The people of Australia know, as a fact, that we have an open, competitive economy; that our prosperity depends on selling stuff to other countries. First and foremost, we are a trading nation.
We even have a grudging acceptance that we benefit from importing cheap stuff from other countries. In America, the situation is different and it has enabled an anti-globalisation mindset to take hold. They regard imports as ‘bad’ and they believe, with some validity, that they have lost a lot of jobs to China and now to other countries. The jobs that they lost were in manufacturing which is still a significant part of the American economy, whereas in Australia it hasn’t been significant for decades. So, workers in Australia don’t necessarily say that they lost jobs to China whereas in the US they genuinely did.
Both of the major political parties in Australia, from the Hawke and Howard governments onwards, have shared a high level of bipartisanship on creating an open, competitive economy and that remains today.
Both of the major political parties in Australia, from the Hawke and Howard governments onwards, have shared a high level of bipartisanship on creating an open, competitive economy and that remains today. Occasionally there might be the emergence of some type of ‘Buy Australian’ push, like Bill Shorten did recently, but it’s really just a change in rhetoric and is not accompanied by a single policy change. Malcolm Turnbull will do the same thing, highlighting the need to employ Australians and talking tough at a press conference on 457 visas without much practical impact. From a policy point of view there is no suggestion of erecting tariff walls again. Not even the trade union movement is suggesting revisiting tariffs whereas in the US there’s a move to renegotiate NAFTA and they’ve withdrawn from the Trans Pacific Partnership.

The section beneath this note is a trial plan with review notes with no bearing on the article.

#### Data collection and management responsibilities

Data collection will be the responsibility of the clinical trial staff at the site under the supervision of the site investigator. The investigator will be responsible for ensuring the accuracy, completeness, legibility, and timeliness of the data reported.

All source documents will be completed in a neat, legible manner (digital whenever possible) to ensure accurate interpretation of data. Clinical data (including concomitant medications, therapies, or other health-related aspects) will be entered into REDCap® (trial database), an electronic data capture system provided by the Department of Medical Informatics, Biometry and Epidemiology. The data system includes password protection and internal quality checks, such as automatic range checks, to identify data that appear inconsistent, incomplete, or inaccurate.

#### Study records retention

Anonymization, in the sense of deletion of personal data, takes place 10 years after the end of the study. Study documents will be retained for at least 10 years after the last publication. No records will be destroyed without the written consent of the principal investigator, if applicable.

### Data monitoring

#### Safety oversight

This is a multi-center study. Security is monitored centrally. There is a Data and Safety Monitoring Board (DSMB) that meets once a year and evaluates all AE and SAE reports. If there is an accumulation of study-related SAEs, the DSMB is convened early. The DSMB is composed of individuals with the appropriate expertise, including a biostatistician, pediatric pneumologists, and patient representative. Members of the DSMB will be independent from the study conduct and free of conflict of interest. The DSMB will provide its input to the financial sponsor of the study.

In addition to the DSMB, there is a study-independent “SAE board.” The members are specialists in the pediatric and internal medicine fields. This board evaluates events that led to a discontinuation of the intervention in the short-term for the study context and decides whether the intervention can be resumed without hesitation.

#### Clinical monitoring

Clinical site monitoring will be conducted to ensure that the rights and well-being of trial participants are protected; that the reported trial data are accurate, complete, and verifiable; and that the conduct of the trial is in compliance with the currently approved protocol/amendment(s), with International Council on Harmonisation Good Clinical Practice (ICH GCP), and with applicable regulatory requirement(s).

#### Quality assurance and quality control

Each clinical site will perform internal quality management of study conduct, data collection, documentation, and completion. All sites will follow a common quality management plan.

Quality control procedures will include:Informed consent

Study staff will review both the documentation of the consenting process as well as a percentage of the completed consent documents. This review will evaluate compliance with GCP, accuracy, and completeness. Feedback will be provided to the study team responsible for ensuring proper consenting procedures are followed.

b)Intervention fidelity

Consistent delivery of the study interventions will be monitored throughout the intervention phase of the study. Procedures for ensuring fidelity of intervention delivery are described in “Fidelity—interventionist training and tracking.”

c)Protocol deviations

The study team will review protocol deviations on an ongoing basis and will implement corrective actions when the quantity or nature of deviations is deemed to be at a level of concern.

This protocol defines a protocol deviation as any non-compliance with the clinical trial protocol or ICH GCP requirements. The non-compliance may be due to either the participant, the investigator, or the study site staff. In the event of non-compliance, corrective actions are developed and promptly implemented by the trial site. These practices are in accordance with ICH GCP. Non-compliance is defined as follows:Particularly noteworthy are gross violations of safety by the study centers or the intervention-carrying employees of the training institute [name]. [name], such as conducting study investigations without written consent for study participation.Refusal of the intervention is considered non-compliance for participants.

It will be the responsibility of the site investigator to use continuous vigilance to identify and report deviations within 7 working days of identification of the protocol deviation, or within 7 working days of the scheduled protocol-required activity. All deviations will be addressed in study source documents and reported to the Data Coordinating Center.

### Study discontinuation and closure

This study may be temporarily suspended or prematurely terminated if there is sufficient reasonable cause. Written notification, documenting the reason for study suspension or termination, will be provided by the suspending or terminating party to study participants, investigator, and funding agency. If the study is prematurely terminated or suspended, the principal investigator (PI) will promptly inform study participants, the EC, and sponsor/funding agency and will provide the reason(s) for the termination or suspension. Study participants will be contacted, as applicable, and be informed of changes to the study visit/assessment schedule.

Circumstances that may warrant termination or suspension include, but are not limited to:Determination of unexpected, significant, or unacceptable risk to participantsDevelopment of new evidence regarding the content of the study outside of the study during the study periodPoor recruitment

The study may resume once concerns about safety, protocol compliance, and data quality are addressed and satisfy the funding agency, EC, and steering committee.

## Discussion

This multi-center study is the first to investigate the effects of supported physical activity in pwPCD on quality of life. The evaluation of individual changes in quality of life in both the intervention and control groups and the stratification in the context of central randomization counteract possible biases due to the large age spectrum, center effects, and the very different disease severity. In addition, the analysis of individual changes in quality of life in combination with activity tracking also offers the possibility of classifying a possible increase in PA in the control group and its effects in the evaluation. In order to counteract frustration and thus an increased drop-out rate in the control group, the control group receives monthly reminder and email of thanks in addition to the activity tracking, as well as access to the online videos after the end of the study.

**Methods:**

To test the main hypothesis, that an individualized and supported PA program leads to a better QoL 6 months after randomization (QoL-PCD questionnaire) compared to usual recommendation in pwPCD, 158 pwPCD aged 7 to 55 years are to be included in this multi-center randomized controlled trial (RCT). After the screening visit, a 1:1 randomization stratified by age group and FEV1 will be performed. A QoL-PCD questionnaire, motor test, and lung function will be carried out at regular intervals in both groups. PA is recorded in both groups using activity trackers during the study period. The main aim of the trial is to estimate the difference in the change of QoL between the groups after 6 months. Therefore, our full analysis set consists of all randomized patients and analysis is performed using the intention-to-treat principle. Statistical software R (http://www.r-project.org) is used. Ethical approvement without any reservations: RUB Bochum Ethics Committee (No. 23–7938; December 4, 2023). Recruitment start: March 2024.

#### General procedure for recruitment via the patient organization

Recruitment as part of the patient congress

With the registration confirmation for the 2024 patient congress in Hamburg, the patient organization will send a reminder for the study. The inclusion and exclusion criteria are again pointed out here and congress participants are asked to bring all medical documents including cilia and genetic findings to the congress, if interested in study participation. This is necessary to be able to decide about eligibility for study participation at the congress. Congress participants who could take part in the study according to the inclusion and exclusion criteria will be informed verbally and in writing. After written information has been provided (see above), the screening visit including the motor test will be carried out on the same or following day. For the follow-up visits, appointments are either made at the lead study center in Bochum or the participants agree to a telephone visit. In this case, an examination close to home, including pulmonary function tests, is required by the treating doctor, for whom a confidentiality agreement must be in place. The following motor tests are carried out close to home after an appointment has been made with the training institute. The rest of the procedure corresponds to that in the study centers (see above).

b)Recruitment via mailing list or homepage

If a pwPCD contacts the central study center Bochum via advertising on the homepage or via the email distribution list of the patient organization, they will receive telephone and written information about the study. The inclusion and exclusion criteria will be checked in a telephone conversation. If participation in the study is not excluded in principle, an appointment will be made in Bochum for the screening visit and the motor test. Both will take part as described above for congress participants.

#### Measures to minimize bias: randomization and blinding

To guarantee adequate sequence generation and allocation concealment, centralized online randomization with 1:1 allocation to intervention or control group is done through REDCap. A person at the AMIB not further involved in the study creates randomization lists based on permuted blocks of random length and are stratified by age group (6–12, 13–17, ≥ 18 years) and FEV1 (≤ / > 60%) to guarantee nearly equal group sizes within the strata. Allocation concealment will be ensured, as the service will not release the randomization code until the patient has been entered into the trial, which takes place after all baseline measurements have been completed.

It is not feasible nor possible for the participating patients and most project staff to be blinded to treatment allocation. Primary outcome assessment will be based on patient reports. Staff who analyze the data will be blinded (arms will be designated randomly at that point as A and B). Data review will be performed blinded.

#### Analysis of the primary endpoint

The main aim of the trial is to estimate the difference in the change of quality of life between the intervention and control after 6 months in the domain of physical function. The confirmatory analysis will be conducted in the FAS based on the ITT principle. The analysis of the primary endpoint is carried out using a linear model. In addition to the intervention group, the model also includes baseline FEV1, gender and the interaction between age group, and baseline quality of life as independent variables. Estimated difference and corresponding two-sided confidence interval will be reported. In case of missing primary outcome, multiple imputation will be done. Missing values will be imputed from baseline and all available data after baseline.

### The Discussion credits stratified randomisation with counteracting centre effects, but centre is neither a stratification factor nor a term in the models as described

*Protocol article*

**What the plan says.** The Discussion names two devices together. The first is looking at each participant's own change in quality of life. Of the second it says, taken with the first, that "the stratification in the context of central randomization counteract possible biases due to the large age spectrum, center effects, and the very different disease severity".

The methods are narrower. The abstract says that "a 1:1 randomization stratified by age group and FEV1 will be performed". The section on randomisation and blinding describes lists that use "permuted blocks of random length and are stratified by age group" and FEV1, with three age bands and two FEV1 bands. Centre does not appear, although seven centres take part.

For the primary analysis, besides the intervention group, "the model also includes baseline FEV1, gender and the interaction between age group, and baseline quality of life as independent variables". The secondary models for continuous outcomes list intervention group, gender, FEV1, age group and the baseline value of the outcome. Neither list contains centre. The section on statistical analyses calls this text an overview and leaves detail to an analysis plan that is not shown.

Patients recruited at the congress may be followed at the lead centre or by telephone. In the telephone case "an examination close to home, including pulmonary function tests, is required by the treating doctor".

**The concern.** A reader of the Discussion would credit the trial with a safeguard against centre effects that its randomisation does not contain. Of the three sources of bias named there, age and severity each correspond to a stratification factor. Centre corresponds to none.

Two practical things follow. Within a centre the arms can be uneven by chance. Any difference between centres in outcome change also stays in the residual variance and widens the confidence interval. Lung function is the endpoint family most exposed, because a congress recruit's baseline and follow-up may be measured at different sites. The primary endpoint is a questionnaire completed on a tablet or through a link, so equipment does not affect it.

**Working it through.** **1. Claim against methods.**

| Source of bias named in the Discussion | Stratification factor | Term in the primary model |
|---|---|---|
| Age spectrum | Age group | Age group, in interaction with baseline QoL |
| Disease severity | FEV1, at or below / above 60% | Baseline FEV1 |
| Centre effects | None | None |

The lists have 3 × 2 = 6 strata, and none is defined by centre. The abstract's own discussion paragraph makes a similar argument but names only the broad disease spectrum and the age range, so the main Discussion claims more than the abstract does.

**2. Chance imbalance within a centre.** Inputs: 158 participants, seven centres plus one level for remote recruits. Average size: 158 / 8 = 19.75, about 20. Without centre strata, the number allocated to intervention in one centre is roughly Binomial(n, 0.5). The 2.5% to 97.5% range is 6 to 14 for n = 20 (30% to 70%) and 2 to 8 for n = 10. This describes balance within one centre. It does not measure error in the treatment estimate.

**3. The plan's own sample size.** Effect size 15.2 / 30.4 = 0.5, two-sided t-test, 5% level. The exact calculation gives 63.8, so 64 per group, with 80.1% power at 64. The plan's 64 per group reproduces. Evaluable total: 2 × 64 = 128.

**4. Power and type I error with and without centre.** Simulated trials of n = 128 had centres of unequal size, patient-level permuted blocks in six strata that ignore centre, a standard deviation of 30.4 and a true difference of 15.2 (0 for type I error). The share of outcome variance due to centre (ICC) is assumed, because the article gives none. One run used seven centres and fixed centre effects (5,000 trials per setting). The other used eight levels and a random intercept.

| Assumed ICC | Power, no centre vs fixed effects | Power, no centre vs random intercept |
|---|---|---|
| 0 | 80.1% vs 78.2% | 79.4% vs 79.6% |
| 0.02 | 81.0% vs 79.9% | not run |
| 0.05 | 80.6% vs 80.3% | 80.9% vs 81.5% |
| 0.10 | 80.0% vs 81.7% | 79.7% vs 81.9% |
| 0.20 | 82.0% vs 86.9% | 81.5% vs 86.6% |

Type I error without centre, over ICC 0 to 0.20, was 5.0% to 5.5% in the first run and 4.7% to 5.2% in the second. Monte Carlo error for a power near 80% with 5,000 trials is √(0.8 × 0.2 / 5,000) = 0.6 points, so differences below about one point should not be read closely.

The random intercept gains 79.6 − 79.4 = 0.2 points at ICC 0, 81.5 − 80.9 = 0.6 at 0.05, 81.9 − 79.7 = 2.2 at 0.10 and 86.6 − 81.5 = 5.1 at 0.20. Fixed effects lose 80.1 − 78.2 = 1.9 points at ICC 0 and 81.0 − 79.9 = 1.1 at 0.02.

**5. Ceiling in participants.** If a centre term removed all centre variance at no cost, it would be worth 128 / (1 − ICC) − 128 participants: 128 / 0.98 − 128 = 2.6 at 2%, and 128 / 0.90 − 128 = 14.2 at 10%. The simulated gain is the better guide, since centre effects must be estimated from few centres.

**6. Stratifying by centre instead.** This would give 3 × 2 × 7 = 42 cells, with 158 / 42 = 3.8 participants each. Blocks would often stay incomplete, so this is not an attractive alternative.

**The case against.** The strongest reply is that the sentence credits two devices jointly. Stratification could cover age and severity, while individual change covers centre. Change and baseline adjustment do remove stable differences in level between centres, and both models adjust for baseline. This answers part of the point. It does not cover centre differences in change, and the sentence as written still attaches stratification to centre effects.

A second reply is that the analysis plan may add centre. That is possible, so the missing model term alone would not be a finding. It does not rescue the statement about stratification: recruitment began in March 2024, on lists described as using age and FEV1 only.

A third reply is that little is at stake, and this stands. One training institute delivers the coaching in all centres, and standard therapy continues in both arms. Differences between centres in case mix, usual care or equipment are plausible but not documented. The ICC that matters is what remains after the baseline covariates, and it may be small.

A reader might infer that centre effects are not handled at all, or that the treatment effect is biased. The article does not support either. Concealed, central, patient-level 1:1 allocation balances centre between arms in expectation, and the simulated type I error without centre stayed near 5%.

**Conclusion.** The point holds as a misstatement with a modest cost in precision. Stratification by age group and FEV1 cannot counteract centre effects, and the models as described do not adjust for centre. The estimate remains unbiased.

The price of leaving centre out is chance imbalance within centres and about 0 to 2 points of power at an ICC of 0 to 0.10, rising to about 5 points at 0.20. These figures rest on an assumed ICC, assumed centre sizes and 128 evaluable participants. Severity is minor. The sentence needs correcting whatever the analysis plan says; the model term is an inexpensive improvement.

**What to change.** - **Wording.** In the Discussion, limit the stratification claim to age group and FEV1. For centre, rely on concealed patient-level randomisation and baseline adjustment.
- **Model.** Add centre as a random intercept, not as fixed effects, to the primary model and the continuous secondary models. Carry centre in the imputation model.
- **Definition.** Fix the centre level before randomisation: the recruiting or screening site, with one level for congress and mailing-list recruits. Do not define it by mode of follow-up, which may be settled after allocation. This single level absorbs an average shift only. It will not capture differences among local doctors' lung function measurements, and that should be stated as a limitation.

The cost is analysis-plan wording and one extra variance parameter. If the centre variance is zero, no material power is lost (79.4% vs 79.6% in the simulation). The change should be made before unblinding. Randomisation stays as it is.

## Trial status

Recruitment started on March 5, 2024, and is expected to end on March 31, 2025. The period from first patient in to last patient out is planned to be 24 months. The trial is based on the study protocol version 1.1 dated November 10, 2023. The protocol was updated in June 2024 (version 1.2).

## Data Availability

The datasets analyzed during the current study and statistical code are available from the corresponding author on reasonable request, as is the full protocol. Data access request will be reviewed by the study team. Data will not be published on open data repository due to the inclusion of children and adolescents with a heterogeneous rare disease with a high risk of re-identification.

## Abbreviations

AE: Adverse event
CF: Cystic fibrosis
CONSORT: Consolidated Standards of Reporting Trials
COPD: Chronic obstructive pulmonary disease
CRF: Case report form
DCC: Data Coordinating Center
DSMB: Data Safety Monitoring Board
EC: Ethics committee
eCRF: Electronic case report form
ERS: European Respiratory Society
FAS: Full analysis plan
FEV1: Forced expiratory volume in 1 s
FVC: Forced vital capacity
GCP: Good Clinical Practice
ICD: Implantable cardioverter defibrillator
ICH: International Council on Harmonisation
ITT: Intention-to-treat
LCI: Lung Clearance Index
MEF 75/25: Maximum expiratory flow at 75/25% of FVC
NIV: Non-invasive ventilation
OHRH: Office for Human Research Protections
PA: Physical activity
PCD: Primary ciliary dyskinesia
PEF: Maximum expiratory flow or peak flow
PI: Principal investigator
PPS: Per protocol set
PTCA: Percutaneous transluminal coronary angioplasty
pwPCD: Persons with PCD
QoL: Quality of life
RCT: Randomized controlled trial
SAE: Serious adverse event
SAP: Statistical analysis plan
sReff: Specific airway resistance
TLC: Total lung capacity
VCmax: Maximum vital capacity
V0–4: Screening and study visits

Even on the issue of overseas investment, the Australian community is more open than some imagine. Australians believe that there should be overseas investment in new processes, products and job creating initiatives.
In Australia, the imagery of the economy after the Second World War was that we didn’t, at the time, have much confidence. We were a small economy with a small population, which, of course, led to expansive migration policies, particularly from Southern Europe, in order to provide workers for our factories and build our infrastructure. We became inward looking with protection through high tariffs until the Hawke government, followed by successive governments, reduced tariffs to the point where they are now either zero or close to zero across the board. Thankfully the tariff debate in Australia is over … it’s just not part of our political discourse.
Even on the issue of overseas investment, the Australian community is more open than some imagine. Australians believe that there should be overseas investment in new processes, products and job creating initiatives. For the most part Australians are not opposed to this. International funding of the privatisation of local assets is frowned upon but building a new job-creating resort or vitally important infrastructure with overseas money is supported.
In Australia, no one, except One Nation, is running the type of economic nationalist line that we’re seeing in the US and parts of Europe, because both parties, especially the experienced politicians, know that globalisation has been, and will continue to be, good for the Australian community.